You have obtained a writ of possession and given it, along with written instructions, to the sheriff of your county. The sheriff must now post a 5-Day Notice to Vacate on the property informing the tenants of a lockout date. This date is almost certainly not the actual date of the lockout. After the Sheriff has posted this notice and waited the requisite 5 days they will contact you or any agent you have designated to inform you of the actual lockout date. You or your agent will need to be present at the lockout to take possession of the property. The sheriff will not force their way into the property by breaking doors or windows, so you must have working keys to the property or a locksmith at the lockout to provide entry. The sheriff will, if necessary, forcibly remove individuals from the property and effectively turn over possession to you.
After the lockout, the tenants have fifteen (15) days to return and take with them their possessions. You must be reasonably available for the tenants; however it is at your convenience that they return to get their possessions. If after 15 days the tenants have not returned to regain their remaining possessions you may either 1) trash the items or otherwise dispose of them as you see fit so long as the reasonable net value is under $700, or 2) sell the items at a public auction if the reasonable net value is over $700. Lastly, while you are likely to be owed money from the tenant and you intend to use the security deposit for that amount, you must still send to the tenants at their last known address (usually your property) a Security Deposit Disposition Letter within 21 days after the tenants have vacated the unit (the lockout date).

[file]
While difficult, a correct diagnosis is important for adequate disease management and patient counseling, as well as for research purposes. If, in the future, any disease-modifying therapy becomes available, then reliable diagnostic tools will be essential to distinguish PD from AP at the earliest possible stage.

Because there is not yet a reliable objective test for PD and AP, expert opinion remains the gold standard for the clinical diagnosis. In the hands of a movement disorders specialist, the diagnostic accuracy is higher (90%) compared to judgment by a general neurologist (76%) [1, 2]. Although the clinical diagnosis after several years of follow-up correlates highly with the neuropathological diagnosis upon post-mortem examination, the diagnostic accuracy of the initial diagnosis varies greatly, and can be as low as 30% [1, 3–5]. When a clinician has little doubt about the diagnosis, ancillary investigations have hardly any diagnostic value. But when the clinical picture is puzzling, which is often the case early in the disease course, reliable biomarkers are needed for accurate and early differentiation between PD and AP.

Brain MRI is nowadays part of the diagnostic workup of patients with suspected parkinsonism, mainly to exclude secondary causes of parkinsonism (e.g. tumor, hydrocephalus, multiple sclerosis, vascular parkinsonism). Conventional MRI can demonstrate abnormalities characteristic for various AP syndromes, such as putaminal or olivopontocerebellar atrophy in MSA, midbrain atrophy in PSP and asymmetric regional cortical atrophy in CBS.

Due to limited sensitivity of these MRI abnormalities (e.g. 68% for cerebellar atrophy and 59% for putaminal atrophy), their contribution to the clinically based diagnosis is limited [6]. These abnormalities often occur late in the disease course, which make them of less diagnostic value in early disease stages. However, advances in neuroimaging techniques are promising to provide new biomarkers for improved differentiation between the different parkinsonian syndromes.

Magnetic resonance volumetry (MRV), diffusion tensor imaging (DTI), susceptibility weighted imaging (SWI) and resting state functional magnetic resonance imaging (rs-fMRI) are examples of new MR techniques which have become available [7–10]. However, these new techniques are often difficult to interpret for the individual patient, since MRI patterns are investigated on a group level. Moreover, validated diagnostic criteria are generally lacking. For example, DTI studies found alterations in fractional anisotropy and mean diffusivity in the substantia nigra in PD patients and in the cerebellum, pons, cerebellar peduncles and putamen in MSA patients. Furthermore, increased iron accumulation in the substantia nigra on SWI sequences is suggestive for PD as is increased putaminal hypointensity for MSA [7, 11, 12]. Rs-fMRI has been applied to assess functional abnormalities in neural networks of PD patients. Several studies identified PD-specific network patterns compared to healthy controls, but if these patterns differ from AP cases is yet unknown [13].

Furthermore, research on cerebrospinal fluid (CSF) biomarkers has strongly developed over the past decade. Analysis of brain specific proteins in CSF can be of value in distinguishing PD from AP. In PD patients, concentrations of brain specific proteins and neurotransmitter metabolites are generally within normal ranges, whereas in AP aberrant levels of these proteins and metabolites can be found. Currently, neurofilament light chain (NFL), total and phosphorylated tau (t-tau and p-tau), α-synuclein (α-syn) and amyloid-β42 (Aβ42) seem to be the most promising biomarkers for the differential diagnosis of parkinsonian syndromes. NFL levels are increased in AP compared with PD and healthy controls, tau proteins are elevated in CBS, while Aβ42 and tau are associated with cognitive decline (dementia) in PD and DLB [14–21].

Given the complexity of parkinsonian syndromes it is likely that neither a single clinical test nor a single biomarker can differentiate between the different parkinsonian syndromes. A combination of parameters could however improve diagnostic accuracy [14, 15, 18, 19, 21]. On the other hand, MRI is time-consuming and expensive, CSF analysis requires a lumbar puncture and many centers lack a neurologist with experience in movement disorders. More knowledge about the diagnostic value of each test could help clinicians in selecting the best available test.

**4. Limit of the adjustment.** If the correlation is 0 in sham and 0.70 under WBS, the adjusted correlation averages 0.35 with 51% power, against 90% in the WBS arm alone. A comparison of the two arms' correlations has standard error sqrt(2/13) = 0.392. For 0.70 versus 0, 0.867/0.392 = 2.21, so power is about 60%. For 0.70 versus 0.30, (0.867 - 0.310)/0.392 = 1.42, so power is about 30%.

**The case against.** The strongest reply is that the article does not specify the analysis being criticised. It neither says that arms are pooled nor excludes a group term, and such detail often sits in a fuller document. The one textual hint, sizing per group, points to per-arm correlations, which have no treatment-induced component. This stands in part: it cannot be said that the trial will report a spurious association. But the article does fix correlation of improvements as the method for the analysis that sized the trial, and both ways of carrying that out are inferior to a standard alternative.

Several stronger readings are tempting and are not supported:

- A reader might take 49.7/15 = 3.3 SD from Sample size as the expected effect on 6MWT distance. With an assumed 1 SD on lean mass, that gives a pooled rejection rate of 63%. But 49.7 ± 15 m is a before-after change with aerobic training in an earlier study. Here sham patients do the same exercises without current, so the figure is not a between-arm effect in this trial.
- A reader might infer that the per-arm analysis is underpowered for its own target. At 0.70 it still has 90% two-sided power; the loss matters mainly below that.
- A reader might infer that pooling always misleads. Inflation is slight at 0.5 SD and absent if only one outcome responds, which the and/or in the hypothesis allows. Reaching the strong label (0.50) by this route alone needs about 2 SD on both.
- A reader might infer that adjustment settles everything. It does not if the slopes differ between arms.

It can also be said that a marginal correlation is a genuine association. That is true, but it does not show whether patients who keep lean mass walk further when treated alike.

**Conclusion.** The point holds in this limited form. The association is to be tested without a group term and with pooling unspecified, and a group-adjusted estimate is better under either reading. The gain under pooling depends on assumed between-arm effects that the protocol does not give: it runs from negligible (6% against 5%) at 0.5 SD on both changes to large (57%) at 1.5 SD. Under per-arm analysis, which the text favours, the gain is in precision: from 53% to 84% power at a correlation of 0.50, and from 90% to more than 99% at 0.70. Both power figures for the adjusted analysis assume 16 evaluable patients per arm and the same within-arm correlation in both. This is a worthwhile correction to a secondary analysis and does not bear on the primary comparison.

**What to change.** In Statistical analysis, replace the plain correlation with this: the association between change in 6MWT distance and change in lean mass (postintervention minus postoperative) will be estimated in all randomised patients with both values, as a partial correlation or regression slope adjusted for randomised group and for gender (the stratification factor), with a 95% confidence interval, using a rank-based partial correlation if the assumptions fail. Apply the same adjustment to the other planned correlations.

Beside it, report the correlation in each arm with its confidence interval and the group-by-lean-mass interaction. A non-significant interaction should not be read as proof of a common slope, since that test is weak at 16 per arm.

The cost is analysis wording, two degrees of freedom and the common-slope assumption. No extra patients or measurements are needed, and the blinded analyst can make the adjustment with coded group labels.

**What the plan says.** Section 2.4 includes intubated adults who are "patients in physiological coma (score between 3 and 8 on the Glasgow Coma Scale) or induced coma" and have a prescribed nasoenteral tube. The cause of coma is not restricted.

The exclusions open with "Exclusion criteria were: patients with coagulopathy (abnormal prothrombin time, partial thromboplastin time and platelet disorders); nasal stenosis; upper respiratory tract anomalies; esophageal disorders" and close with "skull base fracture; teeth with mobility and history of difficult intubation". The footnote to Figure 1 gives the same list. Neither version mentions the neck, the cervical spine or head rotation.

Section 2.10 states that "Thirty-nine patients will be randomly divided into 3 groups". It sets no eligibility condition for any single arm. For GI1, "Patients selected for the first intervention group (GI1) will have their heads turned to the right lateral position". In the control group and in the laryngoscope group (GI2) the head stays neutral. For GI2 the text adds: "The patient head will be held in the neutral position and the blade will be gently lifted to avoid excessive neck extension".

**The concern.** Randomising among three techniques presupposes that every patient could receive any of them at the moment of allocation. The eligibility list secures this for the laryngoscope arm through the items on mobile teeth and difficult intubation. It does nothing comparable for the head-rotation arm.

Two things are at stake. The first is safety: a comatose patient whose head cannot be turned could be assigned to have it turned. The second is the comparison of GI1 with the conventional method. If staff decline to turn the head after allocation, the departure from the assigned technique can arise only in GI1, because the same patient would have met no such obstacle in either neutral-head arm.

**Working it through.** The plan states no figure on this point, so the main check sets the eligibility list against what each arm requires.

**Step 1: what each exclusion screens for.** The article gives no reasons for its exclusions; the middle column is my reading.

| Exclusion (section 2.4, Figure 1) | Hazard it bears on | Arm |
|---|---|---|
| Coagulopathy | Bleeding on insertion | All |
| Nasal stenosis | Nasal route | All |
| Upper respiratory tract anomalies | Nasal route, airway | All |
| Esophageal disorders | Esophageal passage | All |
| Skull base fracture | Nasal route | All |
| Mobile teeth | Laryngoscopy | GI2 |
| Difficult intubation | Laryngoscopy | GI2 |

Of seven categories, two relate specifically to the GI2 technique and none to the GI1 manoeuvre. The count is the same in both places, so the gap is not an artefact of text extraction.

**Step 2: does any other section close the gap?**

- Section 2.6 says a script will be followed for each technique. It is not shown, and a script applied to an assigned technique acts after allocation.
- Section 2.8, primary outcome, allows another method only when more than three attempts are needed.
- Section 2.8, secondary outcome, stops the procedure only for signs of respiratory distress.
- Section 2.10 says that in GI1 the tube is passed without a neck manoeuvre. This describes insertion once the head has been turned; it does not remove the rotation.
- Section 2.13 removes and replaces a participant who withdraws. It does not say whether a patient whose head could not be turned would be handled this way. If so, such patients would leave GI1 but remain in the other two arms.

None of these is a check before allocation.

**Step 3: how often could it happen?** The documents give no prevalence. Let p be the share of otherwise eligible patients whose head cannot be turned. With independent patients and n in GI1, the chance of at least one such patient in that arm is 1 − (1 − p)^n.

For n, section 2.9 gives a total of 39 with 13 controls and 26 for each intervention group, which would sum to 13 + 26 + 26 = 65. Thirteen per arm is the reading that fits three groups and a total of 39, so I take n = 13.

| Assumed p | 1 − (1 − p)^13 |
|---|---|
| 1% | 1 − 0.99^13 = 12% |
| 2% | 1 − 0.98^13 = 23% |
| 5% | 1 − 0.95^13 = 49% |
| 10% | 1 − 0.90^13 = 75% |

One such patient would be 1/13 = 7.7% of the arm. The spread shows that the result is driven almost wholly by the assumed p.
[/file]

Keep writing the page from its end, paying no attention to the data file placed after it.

You now will have possession of you property after completing a successful California Tenant Eviction, and can move on with your life by re-renting to better tenant in the future so you don’t have to go through this process again.
For professional help evicted a tenant, contact us today.